News Release 

STRIDE study results on fall injury prevention in older adults: PCORI Media Availability

PCORI-, NIH-funded trial assessed personalized approach to reducing older adults' risks for fall-related injuries

Patient-Centered Outcomes Research Institute

WHAT

Falls are the leading cause of injury-related death among older Americans and lead to 3 million emergency department visits every year. About one out of every three adults age 65 or older falls each year. To assess the delivery and implementation of effective strategies for preventing these injuries, the Patient-Centered Outcomes Research Institute (PCORI) and National Institute of Aging of the National Institutes of Health supported the STRIDE Study. As reported online in the New England Journal of Medicine, the STRIDE Study found that a personalized approach to falls risk reduction, in which nurses tailored falls prevention plans for older adults at high risk and administered these plans for at least 20 months, resulted in about an 8% to 10% reduction in serious fall injuries, but this effect was not statistically significant. Potential barriers to care, such as transportation availability and copayments and lack of engagement in reducing some risk factors, such as eliminating medications that increase falls risk, are among possible reasons the paper notes for the lesser effect size seen in the trial.

STRIDE was a multisite, randomized pragmatic trial. It was conducted at 86 primary care sites nationwide and included rural, urban, and suburban sites. The trial enrolled community-dwelling older adults at risk for falling who reflected the general population of older adults across the nation. Nurses trained as Falls Care Managers helped participants in the intervention group to identify their risk factors and select which risk reduction strategies they were willing and able to implement. Control group participants received their usual care plus educational material on falls information and were encouraged to discuss fall prevention with their primary care doctors, who also received the participants' risk factor screening results.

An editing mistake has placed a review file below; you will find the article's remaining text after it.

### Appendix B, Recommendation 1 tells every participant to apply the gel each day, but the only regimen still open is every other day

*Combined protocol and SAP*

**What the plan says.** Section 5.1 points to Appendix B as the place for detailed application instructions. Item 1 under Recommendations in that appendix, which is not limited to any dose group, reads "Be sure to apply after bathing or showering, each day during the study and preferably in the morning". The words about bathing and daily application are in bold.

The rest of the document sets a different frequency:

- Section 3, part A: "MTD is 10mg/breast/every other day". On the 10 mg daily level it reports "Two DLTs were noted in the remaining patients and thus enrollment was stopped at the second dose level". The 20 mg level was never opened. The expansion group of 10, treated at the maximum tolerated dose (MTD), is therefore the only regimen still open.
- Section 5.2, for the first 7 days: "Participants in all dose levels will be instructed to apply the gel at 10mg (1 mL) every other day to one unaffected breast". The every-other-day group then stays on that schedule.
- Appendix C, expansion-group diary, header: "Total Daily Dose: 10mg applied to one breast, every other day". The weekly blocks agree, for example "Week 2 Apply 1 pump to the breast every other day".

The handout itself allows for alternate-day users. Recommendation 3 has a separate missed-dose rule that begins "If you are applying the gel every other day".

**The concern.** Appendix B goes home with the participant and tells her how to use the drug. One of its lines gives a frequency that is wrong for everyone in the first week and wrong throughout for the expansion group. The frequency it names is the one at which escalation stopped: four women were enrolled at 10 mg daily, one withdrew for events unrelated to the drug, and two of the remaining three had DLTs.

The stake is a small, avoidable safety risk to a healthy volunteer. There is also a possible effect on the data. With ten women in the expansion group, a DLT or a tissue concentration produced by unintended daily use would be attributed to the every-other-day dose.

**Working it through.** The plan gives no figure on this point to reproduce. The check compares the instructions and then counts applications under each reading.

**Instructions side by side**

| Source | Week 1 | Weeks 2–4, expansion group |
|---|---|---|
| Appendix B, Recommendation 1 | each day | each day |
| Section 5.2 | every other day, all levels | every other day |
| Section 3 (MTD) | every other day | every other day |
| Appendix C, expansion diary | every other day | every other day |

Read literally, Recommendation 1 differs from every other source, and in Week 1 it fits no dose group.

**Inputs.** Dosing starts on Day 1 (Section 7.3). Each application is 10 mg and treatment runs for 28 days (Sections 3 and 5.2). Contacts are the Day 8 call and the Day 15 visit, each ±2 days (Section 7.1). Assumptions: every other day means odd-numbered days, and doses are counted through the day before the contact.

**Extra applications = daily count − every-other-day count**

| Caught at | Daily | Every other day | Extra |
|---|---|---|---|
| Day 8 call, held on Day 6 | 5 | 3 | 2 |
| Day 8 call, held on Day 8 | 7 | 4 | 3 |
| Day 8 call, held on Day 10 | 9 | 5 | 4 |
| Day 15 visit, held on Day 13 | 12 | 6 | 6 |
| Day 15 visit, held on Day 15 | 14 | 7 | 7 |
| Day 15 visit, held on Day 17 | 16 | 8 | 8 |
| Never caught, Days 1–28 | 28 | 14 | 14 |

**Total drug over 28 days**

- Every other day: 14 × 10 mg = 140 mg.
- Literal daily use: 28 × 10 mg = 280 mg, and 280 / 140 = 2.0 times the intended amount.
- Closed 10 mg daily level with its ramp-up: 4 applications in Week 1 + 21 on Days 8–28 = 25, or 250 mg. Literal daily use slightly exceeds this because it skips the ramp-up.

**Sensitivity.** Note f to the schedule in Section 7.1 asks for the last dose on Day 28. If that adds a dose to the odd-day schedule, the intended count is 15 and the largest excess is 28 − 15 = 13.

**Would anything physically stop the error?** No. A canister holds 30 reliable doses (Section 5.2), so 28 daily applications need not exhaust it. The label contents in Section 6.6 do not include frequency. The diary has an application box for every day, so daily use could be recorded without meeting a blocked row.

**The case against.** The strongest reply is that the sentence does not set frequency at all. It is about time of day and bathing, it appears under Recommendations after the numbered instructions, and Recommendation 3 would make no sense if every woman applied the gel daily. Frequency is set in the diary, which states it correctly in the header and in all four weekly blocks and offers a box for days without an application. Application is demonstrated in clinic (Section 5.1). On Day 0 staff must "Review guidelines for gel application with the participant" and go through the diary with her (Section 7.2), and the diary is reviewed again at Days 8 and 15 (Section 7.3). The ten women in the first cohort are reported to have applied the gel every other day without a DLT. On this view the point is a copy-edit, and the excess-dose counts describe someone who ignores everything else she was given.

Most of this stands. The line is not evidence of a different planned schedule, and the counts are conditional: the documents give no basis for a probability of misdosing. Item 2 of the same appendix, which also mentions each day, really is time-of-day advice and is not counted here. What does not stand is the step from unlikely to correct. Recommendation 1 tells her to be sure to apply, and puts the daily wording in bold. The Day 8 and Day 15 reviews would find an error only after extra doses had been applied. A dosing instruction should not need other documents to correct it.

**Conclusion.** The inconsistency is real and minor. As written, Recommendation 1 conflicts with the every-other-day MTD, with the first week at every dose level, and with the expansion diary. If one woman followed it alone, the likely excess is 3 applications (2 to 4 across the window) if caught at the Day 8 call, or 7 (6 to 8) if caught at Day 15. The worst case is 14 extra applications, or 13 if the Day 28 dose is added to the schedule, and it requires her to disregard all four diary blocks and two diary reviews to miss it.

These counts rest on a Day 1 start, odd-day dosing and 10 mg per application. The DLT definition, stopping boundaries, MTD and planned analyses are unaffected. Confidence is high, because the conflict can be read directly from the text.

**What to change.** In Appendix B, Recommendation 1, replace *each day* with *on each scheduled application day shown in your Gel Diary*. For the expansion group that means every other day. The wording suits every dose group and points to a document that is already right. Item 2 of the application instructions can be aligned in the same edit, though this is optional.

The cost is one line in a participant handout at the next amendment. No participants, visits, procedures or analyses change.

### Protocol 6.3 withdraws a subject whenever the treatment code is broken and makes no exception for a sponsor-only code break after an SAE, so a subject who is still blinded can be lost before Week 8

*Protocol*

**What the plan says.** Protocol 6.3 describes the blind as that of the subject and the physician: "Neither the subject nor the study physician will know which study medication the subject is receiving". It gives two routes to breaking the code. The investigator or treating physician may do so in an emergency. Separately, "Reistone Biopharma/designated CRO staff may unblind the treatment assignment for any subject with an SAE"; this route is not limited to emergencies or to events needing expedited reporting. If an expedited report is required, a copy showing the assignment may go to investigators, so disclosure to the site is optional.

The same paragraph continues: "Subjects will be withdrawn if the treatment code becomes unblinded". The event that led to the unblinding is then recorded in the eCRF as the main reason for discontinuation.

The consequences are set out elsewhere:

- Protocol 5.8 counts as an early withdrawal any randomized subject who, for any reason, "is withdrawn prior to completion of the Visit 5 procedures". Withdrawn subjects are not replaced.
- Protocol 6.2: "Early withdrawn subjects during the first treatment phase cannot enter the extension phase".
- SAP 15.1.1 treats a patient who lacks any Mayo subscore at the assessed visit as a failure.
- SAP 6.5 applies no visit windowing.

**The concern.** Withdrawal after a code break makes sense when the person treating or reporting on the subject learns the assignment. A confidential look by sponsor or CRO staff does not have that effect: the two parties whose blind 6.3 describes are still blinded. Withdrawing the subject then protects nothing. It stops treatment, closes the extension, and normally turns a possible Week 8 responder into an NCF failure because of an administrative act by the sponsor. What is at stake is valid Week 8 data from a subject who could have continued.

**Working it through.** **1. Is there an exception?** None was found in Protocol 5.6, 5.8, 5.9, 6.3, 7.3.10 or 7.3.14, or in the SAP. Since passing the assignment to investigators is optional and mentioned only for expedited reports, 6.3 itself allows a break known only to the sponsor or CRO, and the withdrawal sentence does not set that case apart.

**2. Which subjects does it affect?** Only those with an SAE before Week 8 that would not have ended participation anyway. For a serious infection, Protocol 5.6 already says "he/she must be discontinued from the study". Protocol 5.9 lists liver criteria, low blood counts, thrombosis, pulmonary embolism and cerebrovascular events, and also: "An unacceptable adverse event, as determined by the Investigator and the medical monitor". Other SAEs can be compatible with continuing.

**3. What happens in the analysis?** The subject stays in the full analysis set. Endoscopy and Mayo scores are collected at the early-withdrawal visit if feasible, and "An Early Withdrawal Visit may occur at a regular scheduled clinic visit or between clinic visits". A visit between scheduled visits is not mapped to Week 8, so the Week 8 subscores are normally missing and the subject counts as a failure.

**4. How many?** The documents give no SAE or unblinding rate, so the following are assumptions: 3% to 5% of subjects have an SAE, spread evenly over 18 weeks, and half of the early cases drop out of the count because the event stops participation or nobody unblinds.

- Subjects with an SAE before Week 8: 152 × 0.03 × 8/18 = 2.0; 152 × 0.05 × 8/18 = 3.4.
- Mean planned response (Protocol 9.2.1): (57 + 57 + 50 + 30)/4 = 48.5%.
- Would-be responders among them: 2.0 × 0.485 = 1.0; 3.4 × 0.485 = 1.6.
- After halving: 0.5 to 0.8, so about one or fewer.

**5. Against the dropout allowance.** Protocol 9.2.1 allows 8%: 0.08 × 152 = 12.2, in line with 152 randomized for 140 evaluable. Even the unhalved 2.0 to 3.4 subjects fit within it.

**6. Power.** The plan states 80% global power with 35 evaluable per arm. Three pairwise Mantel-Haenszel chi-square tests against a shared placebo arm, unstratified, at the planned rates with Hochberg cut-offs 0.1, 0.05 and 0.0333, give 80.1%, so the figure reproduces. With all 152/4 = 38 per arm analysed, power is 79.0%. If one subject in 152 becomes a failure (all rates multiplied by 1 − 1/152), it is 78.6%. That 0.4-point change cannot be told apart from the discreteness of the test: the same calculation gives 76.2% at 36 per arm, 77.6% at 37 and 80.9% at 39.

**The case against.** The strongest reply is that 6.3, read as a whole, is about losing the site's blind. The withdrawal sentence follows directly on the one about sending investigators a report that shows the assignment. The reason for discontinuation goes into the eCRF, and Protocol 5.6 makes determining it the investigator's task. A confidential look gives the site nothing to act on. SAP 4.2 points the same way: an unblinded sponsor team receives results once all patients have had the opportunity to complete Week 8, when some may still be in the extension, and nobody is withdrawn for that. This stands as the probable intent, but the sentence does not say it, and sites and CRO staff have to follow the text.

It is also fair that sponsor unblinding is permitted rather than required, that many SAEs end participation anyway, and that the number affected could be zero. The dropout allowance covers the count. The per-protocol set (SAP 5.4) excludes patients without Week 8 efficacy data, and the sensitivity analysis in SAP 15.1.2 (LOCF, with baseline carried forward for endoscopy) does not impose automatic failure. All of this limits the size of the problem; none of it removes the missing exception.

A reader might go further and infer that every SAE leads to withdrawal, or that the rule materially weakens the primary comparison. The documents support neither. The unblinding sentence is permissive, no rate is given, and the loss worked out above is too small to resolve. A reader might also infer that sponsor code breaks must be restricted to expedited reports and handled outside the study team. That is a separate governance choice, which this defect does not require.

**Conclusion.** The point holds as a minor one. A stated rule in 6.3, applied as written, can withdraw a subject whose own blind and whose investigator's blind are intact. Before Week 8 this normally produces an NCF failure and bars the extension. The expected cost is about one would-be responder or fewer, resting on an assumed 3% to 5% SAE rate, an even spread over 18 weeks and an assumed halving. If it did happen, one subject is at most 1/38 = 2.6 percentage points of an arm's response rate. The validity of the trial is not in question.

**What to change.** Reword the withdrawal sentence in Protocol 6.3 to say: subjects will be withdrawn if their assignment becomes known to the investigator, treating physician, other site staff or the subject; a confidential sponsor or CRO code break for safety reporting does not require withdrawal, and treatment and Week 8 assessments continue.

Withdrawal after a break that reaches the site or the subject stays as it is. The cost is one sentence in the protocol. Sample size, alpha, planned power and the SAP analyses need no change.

Spokespeople from PCORI can provide important context about this study, including:

  • Why there is the need for research assessing the most effective ways to deliver and promote the use of prevention strategies that have been shown to be useful in previous research

  • The importance of pragmatic studies for providing evidence about how well healthcare approaches work in everyday situations and circumstances

  • Providing background on patient-centered research and the value of engagement of healthcare decision makers in the research process

WHEN AND WHO

The following PCORI spokespeople are available for interviews by phone or email. The embargo lifts on Wednesday, July 8, at 5 p.m. ET.

ADDITIONAL BACKGROUND

STRIDE was led by investigators at Brigham and Women's Hospital, Harvard Medical School, Boston; Yale School of Medicine, New Haven, Connecticut; and David Geffen School of Medicine, University of California, Los Angeles. The large trial enrolled more than 5,400 people who were at least 70 years old and had been injured from a fall, had fallen at least two times in the previous year, or were afraid of falling because of difficulty walking or balancing.

STRIDE was conducted after small-scale trials showed that interventions to reduce risk factors can reduce the rate of falls and fall injuries. STRIDE participants were asked to take steps to lessen one to three of seven risk factors using risk reduction strategies shown to be effective in prior research. In some cases, participants did not address important risk factors; therefore, it is possible that some participants' risk reduction may not have been optimal. The findings suggest that in typical clinical care settings, older adults may face difficulties that may affect their ability to select or follow optimal risk reduction interventions. Lessons learned from STRIDE can help inform the design and implementation of future clinical trials of fall injury risk reduction in various healthcare delivery settings.

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FUNDING

This project is part of the Partnership for Fall Injuries Prevention between PCORI and NIA. The trial was funded through a funding award from PCORI (MOU-NIH-2013-001) and awarded and administered by NIH. STRIDE's investigators were supported in part by NIA (5U01AG048270, P30AG013679, P30AG028748, P30AG021342, P30AG2874106, P30AG024832, P30AG024824, P30AG024827, P30AG021332, U24AG059624, and K07AG043587). The investigators obtained additional support from NIH's National Center for Advancing Translational Sciences (UL1TR001102, UL1TR000142, UL1TR000114, and KL2TR000113). Additional details about STRIDE are available at ClinicalTrials.gov using the identifier NCT02475850.

ARTICLE

Bhasin S et al. A randomized trial of a multifactorial fall injury prevention strategy. NEJM. 2020;383:129-140. DOI: 10.1056/NEJMoa2002183.

About PCORI: The Patient-Centered Outcomes Research Institute (PCORI) is an independent nonprofit organization authorized by Congress in 2010. Its mission is to fund research that will provide patients, their caregivers and clinicians with the evidence-based information needed to make better-informed healthcare decisions. PCORI is committed to continually seeking input from a broad range of stakeholders to guide its work.

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